Many of us have not developed enough courage. By enough, I mean courage that carries us through when we meet a frightening obstacle. We weren’t taught how to develop courage by parents who lacked it or were bullies who needed our submission. We shake in our booties when courage is required to face something or someone who disagrees. We run from the scene and take drugs to suppress our feelings.
After a lifetime of doing what we are supposed to do as was dictated by parents who were cowards or bullies, we are well acquainted with helplessness and fear. In my book Unloved Again, many people are overwhelmed by the fear of taking a new position with their lover. They are afraid to be known. Expecting doom for not going along with the other’s program leaves them no place to be themselves. They feel like failures but are relieved at having survived the latest encounter. Their reaction to the bully is thought to be life-threatening because the internal child which I call the frozen child fears being extinguished by the internalized parent the freezing parent. The frozen child shapes the adult’s lack of courage and even causes them to choose partners who are dangerous. The negative life of childhood lives on.
But what are we to do who were raised by bullies, or cowards, or people who had no time or interest to introduce us to the path of courage? It is interesting to think of American Indians before being destroyed by ravaging and land-hungry conquerors. They had ceremonial rites to develop the child’s courage and to induce spiritual visions. The child remained alone on a remote spot for days, with fantasies of being hurt or killed by roaming beasts until these passed away as mere thoughts and wilderness in all its manifestations was seen as a relative and friend.
We adults need to create time to witness our fears, to live through what we fear the most ’til we get to the other side. If our fearful vision is not easily erased we need to do the feared thing over and over again until objectivity is accomplished. We “moderns” are overly trained to heed our feelings as representing a true reality rather than resurrecting an ancient fear or need.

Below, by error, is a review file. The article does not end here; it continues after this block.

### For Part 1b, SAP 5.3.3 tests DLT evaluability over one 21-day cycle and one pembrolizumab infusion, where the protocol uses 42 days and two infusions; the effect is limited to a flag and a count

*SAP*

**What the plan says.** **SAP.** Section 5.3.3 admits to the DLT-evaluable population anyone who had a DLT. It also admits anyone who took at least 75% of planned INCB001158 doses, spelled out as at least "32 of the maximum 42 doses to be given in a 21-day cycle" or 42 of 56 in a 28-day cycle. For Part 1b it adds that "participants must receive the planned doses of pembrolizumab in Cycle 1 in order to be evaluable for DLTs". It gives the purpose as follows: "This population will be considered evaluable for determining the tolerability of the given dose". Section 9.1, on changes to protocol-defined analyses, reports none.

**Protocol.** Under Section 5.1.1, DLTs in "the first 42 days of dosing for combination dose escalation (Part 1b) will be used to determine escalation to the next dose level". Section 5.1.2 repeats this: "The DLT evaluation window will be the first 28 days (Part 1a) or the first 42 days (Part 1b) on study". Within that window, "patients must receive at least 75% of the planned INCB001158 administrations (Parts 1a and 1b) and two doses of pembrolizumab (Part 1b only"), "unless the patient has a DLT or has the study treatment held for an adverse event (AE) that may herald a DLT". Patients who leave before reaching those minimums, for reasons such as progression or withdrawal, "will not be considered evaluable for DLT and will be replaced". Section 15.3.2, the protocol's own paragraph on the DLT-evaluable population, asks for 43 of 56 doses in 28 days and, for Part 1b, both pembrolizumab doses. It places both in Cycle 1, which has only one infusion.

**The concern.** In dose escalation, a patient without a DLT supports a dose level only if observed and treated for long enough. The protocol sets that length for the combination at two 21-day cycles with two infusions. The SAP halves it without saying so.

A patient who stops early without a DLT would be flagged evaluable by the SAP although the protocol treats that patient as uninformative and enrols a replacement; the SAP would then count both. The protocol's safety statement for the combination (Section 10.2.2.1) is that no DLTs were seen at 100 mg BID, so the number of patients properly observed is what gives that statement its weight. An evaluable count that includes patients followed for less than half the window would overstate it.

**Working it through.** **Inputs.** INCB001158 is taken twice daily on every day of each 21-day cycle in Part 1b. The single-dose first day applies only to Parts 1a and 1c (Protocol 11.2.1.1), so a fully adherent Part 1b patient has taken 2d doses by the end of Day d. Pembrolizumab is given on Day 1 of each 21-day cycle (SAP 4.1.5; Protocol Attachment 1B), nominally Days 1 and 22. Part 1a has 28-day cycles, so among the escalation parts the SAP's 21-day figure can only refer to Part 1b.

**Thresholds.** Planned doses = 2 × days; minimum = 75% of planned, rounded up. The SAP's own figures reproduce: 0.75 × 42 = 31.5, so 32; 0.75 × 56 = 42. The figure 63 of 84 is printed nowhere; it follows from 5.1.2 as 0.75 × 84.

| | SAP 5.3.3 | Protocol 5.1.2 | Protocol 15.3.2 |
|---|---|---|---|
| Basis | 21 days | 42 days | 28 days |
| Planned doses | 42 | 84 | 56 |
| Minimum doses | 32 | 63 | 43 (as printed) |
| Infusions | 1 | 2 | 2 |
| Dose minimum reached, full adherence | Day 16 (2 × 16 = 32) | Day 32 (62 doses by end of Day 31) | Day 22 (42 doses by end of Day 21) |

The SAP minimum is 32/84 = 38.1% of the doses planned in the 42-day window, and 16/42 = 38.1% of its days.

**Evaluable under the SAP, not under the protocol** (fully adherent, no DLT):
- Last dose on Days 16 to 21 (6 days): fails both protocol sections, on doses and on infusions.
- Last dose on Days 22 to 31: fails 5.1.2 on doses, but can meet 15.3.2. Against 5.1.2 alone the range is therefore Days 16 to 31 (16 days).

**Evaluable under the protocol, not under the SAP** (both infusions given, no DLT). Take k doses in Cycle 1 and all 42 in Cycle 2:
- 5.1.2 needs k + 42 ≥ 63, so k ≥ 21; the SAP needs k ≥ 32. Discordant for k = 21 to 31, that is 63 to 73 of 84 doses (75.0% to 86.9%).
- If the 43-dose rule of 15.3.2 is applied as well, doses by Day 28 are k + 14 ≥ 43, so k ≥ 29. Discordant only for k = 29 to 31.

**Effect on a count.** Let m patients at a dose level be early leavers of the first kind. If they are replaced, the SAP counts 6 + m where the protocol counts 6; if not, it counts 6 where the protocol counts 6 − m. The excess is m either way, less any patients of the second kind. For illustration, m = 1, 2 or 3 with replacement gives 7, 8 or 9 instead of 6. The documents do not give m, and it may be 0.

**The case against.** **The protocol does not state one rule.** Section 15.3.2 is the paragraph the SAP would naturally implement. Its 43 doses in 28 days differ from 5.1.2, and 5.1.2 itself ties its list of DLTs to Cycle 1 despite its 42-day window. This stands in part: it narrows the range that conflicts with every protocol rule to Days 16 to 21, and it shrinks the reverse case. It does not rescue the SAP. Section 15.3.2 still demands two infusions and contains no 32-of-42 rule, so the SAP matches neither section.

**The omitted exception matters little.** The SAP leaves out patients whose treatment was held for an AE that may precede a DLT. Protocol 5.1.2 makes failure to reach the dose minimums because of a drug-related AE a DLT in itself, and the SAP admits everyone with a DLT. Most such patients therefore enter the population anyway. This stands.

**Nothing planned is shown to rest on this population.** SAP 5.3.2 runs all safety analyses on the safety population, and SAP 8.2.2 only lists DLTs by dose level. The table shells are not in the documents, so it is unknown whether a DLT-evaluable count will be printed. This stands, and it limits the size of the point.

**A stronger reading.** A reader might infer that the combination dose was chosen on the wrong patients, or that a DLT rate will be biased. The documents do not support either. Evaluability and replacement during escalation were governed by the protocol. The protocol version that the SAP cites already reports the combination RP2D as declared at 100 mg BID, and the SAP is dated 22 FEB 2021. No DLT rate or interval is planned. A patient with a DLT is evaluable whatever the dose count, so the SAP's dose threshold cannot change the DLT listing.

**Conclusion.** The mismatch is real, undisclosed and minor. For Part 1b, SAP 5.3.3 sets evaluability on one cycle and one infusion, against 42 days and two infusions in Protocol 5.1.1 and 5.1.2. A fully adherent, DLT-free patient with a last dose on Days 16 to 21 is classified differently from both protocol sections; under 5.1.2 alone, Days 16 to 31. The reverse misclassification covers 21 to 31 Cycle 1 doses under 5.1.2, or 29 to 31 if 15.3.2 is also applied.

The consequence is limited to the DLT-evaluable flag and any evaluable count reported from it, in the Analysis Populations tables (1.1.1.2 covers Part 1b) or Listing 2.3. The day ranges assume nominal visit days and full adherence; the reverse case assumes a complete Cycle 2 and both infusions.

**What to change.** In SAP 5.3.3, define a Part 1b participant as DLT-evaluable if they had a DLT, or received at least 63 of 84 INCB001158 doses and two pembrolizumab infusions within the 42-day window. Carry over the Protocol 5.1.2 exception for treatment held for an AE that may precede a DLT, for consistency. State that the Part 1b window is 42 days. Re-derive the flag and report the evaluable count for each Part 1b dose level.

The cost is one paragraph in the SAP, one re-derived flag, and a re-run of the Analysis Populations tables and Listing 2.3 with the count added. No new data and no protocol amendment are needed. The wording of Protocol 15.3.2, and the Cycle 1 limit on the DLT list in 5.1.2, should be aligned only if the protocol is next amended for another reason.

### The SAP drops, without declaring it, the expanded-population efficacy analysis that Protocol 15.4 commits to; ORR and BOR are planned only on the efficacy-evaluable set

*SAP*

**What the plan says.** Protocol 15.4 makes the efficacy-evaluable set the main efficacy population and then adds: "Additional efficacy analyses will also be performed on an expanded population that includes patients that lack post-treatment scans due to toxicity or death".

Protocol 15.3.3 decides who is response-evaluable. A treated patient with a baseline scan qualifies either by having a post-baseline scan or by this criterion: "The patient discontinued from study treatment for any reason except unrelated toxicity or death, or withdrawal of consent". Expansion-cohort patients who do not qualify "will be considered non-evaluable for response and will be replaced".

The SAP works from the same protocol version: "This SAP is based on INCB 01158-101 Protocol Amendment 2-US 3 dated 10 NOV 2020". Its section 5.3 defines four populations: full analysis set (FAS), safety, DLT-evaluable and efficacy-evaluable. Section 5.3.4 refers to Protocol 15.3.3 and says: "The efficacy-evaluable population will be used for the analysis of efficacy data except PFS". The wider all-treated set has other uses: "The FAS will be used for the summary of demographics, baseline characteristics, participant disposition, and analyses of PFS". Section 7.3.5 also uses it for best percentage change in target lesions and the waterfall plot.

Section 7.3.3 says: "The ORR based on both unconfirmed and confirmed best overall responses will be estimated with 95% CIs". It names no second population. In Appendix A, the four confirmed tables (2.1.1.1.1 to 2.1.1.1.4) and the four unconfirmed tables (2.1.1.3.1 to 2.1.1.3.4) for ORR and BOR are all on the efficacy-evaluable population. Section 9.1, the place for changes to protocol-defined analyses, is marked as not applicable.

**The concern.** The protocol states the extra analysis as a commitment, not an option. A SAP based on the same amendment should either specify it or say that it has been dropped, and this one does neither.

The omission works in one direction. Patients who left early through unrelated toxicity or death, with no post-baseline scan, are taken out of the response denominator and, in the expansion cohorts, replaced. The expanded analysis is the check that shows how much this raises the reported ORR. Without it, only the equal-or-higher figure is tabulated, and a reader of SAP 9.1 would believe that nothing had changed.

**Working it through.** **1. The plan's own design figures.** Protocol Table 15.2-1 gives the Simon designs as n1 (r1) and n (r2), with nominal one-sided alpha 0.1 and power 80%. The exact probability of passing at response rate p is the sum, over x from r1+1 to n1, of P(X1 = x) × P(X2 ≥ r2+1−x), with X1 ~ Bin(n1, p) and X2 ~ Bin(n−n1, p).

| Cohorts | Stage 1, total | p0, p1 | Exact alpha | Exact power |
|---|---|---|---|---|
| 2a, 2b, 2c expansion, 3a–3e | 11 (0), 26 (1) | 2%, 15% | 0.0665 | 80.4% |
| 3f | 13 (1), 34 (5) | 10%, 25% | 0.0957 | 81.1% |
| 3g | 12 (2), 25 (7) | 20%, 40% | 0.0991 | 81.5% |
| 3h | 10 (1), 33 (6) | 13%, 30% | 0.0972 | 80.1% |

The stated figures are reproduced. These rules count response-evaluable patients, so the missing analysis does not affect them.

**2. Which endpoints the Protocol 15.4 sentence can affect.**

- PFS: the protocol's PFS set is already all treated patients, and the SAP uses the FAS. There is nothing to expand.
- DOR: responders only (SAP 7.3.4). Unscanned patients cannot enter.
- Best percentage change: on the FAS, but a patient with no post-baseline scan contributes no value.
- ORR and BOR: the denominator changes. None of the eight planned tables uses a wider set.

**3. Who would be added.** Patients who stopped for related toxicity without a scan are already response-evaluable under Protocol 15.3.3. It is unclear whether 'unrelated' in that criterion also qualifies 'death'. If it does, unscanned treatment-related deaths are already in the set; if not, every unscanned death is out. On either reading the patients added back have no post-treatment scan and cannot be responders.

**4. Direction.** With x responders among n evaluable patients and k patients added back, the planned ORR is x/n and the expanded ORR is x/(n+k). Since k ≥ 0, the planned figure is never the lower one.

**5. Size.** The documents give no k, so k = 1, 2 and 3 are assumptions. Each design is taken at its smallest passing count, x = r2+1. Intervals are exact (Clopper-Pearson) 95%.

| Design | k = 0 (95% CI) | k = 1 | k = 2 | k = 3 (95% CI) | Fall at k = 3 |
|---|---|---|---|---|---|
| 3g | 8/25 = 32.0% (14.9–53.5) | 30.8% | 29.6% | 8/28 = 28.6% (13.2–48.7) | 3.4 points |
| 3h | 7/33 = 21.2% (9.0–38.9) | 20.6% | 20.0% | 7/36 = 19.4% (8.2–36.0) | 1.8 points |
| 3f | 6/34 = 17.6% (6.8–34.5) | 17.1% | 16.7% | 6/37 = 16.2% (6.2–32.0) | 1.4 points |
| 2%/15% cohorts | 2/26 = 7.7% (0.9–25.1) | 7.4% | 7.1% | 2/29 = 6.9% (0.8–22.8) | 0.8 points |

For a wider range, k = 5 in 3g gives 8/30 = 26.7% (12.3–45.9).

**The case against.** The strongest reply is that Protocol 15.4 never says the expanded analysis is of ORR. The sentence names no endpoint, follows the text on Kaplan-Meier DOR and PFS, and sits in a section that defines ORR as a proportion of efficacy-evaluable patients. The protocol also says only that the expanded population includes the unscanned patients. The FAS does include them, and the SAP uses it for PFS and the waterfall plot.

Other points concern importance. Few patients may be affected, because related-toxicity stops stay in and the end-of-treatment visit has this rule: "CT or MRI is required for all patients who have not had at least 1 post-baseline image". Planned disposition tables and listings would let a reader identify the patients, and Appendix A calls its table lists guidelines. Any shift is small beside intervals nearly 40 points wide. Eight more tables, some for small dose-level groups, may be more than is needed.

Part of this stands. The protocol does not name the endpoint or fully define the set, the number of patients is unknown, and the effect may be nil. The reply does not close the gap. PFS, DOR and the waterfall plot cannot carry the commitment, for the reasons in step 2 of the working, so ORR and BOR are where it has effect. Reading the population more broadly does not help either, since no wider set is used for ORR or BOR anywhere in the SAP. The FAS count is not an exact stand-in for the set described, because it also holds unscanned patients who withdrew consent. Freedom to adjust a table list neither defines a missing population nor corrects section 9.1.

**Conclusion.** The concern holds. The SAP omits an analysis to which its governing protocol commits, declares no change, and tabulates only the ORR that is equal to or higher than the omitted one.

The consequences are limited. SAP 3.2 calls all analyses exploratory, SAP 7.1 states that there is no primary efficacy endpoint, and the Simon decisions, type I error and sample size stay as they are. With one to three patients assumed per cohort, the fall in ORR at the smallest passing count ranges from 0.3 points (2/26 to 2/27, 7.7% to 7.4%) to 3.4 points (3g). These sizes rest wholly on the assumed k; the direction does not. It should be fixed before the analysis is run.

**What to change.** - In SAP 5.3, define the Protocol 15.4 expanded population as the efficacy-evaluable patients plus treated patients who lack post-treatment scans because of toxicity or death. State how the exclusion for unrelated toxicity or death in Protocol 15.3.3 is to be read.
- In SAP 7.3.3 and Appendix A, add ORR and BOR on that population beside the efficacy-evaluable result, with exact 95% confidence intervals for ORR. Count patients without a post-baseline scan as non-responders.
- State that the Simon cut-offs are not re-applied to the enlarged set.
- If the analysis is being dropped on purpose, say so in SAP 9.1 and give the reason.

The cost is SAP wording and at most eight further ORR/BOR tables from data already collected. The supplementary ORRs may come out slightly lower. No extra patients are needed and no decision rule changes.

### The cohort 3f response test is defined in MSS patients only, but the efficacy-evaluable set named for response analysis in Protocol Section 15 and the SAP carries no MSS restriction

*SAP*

I was raised by a linguist who was a critic. Nothing I ever said was said was well pronounced or ideationally correct. I was subjected to one loud and angry attack after another. I became a very soft speaker if I spoke at all. Better to not be heard. Years later, I wrote for a local paper. Writing a column felt to be distant from me. However, even here there were reactions. Readers sent me letters of hate when I spoke about seriously misguided parents who had sex with their children as acts of love. My editor called my highly disputed column a success.
At one point, my cabin was full of visiting family which left me no place to think and write. I heard that Connie had a place to rent from a friend. I met Connie, now my deepest friend, in the garden to Pacem in Terris and asked if I could rent a room. She said please come back at 6 to discuss it. I had no idea that she had a secret plan when I entered The Dove Cottage. Saw a bunch of people sitting in a circle looking at a script. One handed me a copy. I was going to give it back and flee. My adult mind said nothing doing and made me stay. There weren’t enough actors so everyone got a part. Mine was the tiny part of “aunt.” I rehearsed every single day fearing I would forget the lines or say them at the wrong time. My father teased me cruelly about my venture into acting. His tone and speech indicated that I would be a flop.
But I wasn’t a flop. I remembered my lines and said them on cue. I emerged after the play was over to see my mother learning on the creek wall next to the playhouse, I thought she laughing at me but it turned out she wept with pleasure. Slowly, slowly the idea was emerging that I could speak and be heard. I was bullied into further developing this notion when a friend said, “Get a radio program.” I went to the local station, WTBQ and said I want to do a program called “Mind’s Eye” To my horror they agreed.
Well, this went on for a few years, me puzzling aloud about human behavior, even interviewing guests. Now I am almost totally devoid of the fear of speaking out. Developing courage takes practice, a lot of it.